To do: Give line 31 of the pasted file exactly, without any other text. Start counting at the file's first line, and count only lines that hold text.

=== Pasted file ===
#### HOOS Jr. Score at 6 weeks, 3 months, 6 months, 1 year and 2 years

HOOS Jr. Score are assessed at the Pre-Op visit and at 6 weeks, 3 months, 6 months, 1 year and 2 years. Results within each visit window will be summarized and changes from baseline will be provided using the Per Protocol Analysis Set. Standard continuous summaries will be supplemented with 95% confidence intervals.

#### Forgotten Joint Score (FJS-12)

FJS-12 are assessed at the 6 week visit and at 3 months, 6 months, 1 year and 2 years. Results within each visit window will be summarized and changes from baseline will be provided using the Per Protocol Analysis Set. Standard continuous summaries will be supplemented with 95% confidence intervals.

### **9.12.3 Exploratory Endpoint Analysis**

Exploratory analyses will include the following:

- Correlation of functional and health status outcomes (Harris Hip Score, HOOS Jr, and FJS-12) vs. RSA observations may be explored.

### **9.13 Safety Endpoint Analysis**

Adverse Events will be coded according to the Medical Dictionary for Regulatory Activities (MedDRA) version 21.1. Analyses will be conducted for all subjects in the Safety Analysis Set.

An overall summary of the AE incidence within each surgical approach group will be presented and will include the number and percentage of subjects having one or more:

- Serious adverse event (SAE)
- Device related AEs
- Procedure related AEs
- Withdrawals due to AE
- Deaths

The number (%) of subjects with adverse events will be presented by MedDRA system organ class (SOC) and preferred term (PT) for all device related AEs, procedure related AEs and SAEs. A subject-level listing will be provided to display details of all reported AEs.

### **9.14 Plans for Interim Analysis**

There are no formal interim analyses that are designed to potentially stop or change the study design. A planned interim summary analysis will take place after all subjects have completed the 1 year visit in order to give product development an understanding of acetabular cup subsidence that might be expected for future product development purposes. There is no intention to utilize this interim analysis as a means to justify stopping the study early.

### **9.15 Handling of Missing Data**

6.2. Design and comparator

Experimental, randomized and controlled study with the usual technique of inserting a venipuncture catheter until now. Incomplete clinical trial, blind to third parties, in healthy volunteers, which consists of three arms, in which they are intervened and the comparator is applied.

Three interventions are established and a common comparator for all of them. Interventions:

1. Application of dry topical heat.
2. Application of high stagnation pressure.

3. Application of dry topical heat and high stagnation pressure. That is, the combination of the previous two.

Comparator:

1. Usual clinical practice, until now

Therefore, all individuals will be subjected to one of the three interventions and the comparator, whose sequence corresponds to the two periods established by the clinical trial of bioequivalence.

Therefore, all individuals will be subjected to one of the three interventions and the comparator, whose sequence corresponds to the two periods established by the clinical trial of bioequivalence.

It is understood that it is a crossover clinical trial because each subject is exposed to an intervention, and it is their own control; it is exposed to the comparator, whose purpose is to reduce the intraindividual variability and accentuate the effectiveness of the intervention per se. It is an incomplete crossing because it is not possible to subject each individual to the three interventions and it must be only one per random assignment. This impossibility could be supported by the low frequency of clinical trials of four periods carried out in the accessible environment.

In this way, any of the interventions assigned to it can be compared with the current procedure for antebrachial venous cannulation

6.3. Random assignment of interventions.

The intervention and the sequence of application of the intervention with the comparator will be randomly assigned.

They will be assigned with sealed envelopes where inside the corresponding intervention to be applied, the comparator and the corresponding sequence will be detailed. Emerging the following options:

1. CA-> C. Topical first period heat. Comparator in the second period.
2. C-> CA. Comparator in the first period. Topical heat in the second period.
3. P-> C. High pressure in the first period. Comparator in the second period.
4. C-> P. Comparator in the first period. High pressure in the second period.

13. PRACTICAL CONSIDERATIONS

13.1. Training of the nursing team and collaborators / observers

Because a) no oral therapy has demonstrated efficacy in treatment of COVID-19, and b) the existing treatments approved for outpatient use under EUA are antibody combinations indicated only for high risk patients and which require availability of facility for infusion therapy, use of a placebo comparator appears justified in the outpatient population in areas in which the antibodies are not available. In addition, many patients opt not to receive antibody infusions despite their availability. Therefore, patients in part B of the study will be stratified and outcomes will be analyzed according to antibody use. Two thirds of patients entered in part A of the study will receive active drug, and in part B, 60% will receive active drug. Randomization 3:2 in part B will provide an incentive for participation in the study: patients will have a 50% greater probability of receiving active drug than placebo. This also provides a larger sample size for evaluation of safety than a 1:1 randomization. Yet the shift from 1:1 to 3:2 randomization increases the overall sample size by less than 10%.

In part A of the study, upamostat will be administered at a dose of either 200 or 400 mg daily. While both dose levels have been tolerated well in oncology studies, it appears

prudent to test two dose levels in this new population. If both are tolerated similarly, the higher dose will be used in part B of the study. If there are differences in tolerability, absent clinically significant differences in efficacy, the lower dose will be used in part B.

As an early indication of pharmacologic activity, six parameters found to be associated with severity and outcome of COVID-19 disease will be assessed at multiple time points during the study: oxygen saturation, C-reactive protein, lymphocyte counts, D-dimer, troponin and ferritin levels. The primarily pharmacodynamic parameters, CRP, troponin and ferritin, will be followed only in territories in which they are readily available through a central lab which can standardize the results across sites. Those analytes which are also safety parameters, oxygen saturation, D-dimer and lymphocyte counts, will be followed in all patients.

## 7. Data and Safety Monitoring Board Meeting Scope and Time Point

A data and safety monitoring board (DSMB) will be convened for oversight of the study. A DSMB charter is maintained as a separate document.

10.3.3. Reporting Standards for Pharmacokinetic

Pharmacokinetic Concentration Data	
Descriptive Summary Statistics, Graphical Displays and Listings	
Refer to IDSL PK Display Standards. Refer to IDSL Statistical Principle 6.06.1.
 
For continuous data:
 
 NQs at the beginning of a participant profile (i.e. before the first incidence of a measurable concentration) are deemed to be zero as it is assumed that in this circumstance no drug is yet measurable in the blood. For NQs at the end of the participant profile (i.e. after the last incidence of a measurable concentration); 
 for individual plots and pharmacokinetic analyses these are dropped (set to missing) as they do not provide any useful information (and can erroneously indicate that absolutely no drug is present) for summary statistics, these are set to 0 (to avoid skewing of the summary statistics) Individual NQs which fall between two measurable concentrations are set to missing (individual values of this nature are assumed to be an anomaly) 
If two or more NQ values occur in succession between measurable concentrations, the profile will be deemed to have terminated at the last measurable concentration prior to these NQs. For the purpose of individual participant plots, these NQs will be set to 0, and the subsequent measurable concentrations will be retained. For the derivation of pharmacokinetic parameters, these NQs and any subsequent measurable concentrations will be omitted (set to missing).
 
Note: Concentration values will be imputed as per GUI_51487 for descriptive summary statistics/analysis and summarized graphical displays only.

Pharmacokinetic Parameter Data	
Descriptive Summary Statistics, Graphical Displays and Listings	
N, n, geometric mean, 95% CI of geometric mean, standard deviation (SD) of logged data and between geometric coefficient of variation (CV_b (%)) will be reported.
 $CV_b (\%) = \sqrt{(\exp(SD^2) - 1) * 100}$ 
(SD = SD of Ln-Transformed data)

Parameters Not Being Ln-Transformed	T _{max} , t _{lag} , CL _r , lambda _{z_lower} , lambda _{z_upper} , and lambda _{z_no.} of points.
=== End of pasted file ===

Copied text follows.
In this way, any of the interventions assigned to it can be compared with the current procedure for antebrachial venous cannulation